Basics of Extinction

Behavior extinction is a principle in psychology and behavior analysis that refers to the decrease in frequency or cessation of a previously learned behavior that has been consistently ignored or not reinforced. This occurs because the behavior is no longer being reinforced, and as a result, the behavior loses its motivation or “reinforcing value.”

Behavior extinction is a powerful tool for changing behavior and is often used in applied settings, such as in the treatment of behavioral disorders, education, and organizational behavior management. For example, if a child has a habit of throwing tantrums to get their way, a teacher or parent could ignore the tantrums and instead reinforce alternative, more appropriate behaviors (e.g., calmly asking for what they want). Over time, the frequency of tantrums is likely to decrease because the behavior is no longer being reinforced.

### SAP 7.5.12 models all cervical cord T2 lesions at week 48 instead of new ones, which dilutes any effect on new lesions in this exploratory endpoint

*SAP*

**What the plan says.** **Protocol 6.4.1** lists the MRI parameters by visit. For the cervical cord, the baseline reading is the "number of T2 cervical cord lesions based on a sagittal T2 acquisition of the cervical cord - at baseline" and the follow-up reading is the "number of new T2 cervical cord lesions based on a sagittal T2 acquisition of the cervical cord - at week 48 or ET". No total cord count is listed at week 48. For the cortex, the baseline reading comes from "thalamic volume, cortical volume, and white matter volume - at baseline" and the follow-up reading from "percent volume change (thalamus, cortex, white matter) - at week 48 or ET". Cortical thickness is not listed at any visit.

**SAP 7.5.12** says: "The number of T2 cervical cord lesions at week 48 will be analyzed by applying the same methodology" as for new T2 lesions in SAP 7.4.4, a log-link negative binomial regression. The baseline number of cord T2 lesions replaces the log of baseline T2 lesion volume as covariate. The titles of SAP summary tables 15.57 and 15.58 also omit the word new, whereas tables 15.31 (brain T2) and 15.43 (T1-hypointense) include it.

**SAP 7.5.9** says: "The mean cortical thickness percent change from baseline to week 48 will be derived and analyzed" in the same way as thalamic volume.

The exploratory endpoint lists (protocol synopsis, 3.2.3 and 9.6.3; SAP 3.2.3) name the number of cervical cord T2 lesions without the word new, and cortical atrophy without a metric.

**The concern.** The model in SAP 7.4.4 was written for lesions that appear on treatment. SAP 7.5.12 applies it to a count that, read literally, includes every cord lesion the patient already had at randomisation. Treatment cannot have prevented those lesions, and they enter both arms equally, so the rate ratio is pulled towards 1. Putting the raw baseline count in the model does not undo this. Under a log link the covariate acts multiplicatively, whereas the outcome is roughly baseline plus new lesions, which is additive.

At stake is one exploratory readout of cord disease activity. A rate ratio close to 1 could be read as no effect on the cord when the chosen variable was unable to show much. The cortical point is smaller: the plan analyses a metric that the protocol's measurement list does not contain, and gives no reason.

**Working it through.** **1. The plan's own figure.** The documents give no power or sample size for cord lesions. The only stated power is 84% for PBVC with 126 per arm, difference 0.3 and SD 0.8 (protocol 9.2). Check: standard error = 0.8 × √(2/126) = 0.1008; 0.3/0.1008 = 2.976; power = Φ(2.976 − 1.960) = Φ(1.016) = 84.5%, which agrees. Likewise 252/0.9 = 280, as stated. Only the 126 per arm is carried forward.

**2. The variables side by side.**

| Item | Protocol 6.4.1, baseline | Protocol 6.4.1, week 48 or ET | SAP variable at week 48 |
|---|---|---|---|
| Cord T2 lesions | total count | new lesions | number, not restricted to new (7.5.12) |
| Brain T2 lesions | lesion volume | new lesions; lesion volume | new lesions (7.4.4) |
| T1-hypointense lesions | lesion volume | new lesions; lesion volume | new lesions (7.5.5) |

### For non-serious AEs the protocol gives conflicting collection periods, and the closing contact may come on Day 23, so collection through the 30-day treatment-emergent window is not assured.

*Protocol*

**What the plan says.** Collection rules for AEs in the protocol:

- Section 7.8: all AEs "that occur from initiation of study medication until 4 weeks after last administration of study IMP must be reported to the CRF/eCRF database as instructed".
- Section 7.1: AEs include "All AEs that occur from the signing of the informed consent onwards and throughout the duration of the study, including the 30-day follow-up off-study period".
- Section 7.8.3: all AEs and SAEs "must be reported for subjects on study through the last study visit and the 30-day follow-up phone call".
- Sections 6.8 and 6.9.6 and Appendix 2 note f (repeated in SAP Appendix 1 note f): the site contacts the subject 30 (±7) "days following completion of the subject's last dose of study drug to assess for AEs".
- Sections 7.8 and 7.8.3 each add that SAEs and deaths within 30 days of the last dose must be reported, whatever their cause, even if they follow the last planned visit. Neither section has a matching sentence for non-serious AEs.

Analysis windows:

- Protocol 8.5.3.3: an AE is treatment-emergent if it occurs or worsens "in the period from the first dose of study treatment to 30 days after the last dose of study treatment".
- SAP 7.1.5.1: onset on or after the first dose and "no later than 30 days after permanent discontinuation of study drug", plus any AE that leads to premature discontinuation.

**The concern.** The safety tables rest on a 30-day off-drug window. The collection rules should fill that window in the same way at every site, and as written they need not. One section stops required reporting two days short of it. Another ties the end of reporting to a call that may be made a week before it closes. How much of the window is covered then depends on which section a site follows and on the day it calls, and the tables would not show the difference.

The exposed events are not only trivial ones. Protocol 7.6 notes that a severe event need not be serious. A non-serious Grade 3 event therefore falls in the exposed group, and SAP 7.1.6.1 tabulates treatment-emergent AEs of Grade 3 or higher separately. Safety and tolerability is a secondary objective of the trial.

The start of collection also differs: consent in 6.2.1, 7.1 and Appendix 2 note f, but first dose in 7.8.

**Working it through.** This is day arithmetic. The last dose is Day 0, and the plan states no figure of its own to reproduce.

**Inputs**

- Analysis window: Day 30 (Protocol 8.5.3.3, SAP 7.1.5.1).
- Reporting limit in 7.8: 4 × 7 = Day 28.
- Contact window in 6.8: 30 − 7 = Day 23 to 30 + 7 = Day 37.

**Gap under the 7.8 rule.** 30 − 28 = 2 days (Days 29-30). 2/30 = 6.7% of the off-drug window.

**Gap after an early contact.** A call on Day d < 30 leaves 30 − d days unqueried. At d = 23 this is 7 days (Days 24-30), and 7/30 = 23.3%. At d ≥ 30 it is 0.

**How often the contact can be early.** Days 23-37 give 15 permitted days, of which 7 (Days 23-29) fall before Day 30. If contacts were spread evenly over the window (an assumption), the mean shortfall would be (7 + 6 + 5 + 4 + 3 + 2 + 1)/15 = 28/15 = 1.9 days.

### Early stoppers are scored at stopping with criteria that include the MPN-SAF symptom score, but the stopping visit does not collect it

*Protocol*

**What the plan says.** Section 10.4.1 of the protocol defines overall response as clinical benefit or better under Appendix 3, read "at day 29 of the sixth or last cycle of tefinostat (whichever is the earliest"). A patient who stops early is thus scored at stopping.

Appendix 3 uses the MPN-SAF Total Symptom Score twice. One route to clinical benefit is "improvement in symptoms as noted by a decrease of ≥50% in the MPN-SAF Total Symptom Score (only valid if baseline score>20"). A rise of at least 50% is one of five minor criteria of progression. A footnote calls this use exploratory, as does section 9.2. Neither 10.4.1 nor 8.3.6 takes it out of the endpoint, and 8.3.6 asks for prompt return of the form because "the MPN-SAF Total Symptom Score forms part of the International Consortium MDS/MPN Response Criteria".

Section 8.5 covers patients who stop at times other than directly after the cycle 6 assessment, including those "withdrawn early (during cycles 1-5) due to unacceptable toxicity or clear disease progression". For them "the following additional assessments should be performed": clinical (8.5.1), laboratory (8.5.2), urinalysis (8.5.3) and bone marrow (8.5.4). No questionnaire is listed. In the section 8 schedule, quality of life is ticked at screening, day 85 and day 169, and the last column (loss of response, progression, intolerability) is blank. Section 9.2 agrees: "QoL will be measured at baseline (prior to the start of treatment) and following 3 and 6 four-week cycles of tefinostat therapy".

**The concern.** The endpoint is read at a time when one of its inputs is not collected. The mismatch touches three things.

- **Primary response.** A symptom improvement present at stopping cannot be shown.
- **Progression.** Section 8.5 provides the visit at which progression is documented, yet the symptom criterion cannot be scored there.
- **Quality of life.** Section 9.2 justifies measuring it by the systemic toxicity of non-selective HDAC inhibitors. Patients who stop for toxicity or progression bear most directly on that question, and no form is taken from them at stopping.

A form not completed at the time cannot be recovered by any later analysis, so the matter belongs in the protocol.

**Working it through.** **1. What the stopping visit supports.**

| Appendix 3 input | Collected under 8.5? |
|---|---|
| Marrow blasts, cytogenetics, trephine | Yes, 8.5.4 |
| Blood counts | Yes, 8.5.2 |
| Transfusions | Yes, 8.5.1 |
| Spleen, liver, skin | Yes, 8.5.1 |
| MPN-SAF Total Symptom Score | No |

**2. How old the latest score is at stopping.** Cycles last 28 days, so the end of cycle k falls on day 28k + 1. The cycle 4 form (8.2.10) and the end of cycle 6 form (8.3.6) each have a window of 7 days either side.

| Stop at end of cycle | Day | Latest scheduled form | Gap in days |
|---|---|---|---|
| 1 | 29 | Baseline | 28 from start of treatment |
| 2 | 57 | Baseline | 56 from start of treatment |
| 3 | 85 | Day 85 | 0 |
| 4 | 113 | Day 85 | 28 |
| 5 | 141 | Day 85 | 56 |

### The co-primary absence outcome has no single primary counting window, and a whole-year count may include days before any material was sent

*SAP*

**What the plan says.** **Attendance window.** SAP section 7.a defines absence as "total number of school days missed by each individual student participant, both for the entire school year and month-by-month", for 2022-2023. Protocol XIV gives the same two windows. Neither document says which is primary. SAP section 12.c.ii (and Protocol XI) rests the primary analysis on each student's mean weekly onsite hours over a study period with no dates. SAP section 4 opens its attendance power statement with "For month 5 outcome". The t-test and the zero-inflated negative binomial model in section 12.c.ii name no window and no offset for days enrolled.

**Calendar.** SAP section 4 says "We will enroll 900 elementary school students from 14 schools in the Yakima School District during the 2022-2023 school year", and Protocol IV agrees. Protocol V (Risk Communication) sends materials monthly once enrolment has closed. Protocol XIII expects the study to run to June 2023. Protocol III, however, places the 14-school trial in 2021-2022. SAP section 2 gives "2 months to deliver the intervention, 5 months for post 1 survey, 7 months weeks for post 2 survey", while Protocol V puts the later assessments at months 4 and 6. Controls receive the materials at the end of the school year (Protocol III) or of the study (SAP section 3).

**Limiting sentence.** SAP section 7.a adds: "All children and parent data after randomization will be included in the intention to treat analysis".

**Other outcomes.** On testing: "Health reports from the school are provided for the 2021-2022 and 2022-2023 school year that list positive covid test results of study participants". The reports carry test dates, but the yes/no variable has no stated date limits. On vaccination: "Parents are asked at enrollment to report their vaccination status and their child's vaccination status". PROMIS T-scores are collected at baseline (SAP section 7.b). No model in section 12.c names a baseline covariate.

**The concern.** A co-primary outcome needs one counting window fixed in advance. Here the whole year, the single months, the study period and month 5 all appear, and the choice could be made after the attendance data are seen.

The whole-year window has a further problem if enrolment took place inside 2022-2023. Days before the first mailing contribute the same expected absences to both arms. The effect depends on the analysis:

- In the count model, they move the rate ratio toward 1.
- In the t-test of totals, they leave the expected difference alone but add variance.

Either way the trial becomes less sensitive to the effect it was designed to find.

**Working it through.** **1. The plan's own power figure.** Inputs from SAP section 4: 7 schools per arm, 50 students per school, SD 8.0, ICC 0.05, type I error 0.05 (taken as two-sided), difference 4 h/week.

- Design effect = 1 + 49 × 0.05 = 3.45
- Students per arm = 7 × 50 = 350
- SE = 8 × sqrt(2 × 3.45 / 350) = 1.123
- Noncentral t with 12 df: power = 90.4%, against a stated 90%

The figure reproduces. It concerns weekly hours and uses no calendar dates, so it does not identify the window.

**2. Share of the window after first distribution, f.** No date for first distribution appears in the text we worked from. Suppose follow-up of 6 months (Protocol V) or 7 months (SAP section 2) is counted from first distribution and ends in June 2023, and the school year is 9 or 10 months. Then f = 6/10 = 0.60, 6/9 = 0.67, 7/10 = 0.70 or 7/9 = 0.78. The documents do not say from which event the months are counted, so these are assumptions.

It’s important to note that behavior extinction can take time and patience, as the behavior may initially increase in frequency before it begins to decrease. This is because the behavior is still being reinforced by its previous consequences, and the person may try harder to get the reinforcement. However, if the reinforcement is consistently ignored, the behavior is likely to eventually decrease and eventually stop.

In summary, behavior extinction is the process of reducing or eliminating a behavior by ignoring or not reinforcing it, resulting in the behavior losing its reinforcing value over time.

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